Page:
Introduced ecosystem engineers can severely modify the functioning on invaded systems. Species-level effects on ecosystem functioning (EF) are context dependent, but the effects of introduced ecosystem engineers are frequently assessed through single-location studies. The present work aimed to identify sources of context-dependence that can regulate the impacts of invasive ecosystem engineers on ecosystem functioning. As model systems, four locations where the bivalve Ruditapes philippinarum (Adams and Reeve) has been introduced were investigated, providing variability in habitat characteristics and community composition. As a measure of ecosystem engineering, the relative contribution of this species to community bioturbation potential was quantified at each site. The relevance of bioturbation to the local establishment of the mixing depth of marine sediments (used as a proxy for EF) was quantified in order to determine the potential for impact of the introduced species at each site. We found that R. philippinarum is one of the most important bioturbators within analysed communities, but the relative importance of this contribution at the community level depended on local species composition. The net contribution of bioturbation to the establishment of sediment mixing depths varied across sites depending on the presence of structuring vegetation, sediment granulometry and compaction. The effects of vegetation on sediment mixing were previously unreported. These findings indicate that the species composition of invaded communities, and the habitat characteristics of invaded systems, are important modulators of the impacts of introduced species on ecosystem functioning. A framework that encompasses these aspects for the prediction of the functional impacts of invasive ecosystem engineers is suggested, supporting a multi-site approach to invasive ecology studies concerned with ecosystem functioning.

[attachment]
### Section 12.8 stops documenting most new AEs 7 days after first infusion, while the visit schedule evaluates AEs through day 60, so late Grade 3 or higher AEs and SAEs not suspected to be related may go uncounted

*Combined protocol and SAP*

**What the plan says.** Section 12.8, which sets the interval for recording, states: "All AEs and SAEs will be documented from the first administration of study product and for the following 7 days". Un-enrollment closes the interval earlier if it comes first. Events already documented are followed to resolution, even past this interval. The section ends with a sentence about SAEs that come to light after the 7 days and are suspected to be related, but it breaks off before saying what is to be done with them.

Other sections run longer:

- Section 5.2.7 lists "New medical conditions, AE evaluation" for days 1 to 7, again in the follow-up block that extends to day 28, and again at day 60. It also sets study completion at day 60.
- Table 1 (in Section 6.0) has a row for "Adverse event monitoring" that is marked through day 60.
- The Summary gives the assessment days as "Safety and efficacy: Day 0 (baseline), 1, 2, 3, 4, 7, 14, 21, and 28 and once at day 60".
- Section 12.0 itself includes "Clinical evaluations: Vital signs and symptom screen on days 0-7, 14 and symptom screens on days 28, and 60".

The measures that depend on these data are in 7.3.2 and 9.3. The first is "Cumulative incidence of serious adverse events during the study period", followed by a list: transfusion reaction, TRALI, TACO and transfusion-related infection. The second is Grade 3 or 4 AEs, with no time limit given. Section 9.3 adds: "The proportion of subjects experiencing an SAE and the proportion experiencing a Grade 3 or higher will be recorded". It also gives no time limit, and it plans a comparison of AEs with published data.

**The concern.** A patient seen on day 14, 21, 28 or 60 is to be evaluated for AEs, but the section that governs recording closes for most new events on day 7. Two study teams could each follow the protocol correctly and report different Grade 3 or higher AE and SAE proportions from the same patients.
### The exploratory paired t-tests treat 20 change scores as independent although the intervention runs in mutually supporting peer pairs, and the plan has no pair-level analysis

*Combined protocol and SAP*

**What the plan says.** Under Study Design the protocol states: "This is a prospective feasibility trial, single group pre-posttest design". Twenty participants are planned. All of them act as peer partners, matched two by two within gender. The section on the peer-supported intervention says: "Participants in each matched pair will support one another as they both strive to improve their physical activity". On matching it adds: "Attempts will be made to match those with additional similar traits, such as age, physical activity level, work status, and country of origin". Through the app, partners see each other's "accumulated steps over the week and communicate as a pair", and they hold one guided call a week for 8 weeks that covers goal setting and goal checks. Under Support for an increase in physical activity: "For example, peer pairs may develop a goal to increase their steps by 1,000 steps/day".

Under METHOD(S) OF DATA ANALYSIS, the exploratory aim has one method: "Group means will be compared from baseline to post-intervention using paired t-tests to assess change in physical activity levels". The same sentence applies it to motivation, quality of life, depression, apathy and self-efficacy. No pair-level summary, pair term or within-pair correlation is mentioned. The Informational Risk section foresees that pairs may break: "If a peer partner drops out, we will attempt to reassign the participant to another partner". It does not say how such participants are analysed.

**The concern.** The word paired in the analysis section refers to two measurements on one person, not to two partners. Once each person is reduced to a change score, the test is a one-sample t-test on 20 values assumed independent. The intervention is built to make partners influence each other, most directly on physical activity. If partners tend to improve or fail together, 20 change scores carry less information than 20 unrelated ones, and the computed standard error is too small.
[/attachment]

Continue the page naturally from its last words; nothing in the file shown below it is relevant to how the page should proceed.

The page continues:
- Ecological context
- Ecosystem engineer
ASJC Scopus subject areas
- Ecology, Evolution, Behavior and Systematics